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Ok guys. This is more of a "Can this be done?" question as opposed to "How do you do this?"

I have a WCF project with multiple services and everything is lining up fine. Two of them will be wrapped in Windows Service installers that will go on two different servers. Is it possible to call a method in one service from the other service if they are on two separate machines? Or do I have to use the Callback scenario I have seen used before?

I appreciate any advice or ideas. Thanks.

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That's kind of the whole point of WCF.... –  Tom Redfern Aug 29 '13 at 10:10

1 Answer 1

up vote 4 down vote accepted

This depends on the binding you are using and any firewall / network route rules on and between the two machines.

If you are using a namedPipeBinding, the answer is no because named pipes are bound to a machine. However, if you are using any of the other bindings like webHttp, basicHttp, etc you should be ok. The beauty of WCF is that you should be able to just spin up another service endpoint using a different binding if necessary -- so even if you are using named pipes, it should be pretty straight forward to swap that out with a different binding.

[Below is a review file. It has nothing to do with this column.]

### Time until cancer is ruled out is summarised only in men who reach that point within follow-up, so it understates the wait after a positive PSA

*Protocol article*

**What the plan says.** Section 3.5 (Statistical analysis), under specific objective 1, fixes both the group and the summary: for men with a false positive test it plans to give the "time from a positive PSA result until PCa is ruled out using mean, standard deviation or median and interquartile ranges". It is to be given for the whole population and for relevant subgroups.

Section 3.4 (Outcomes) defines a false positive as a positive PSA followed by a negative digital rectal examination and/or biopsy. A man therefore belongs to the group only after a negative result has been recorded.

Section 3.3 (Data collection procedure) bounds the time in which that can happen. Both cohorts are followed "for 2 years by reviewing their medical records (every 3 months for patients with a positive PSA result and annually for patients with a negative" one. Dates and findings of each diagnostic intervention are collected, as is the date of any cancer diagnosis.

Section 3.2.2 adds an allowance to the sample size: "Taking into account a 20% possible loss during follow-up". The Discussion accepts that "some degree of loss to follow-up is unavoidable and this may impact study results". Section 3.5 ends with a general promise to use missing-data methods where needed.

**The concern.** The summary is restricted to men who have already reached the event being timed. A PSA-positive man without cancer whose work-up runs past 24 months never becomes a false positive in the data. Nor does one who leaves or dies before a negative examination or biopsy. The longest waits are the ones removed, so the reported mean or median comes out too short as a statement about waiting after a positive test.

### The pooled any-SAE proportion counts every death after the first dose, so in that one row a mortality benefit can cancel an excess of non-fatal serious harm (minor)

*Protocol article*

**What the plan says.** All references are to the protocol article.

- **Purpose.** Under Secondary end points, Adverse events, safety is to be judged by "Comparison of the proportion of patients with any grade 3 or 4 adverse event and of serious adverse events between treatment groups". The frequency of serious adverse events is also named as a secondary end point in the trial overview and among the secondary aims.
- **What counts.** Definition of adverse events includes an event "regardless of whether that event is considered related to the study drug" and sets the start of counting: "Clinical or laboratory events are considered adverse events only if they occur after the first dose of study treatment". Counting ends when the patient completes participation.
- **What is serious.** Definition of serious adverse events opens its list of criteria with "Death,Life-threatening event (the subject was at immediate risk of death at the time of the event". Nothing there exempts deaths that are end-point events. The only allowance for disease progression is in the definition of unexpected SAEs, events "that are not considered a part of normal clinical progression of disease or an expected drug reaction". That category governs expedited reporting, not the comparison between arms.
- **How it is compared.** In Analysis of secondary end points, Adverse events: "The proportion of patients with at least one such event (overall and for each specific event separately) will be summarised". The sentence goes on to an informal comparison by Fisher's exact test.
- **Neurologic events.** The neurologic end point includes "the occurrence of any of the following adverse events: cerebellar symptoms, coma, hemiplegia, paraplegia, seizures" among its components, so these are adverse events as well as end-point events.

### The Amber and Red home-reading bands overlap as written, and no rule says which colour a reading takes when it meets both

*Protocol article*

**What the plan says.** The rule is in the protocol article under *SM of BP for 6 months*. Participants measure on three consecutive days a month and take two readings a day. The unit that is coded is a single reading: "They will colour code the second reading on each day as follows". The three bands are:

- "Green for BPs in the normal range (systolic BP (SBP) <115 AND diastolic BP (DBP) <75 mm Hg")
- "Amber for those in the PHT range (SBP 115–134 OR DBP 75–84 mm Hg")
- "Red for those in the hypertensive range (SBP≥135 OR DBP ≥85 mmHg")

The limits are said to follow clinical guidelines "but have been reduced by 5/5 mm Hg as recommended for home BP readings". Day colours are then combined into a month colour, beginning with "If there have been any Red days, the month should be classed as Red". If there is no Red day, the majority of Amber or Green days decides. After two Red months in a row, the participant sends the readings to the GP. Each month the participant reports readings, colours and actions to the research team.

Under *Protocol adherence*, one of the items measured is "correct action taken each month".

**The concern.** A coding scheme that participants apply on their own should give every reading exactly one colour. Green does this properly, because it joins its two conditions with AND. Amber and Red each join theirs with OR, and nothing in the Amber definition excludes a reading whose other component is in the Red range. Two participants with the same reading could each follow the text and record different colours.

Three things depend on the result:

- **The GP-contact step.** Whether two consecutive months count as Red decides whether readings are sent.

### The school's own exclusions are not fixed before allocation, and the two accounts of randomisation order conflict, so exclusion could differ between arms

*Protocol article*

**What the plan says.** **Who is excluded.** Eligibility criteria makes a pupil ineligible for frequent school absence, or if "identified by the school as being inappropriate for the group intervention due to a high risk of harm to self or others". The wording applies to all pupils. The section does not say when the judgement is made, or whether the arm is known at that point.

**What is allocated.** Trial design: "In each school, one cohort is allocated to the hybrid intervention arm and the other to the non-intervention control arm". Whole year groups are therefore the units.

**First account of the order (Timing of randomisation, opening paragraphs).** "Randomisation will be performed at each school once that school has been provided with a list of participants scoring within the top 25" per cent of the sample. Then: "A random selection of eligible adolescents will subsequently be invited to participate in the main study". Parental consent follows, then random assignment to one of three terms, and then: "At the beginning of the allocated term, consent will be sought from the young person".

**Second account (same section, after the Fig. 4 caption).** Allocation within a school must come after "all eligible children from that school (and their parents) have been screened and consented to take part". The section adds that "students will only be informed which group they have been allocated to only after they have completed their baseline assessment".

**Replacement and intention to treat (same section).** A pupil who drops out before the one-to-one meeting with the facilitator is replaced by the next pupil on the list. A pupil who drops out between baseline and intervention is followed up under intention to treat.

A WCF service can certainly be a client to another WCF service.

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Excellent. Thank you ... That's what I thought. The old code is using DuplexChannelFactory and it occurred to me that I could just call the Service directly without creating a channel. I believe our binding is basicHttp but I will have to double check to be sure. –  Eric Olson Aug 29 '13 at 11:32
    
In the caller service I am doing something like this: OtherService foo = new OtherService(); ... foo.CallMethod(); So according to what you are saying, if the binding is simple enough, I should be able to do that across servers. Fantastic! Makes this code upgrade a whole lot easier! :-D –  Eric Olson Aug 29 '13 at 11:35
    
So what about NetTCPBinding? That's what we are using .... –  Eric Olson Aug 29 '13 at 14:25
    
That should work exactly the same. You should not have any issues with it, provided that the machines can see each other and that the firewall allows inbound/outbound connections on whatever ports you are using. –  codechurn Aug 29 '13 at 16:14
    
Excellent ... Thank you very much sir! GREATLY appreciated! –  Eric Olson Aug 29 '13 at 16:49

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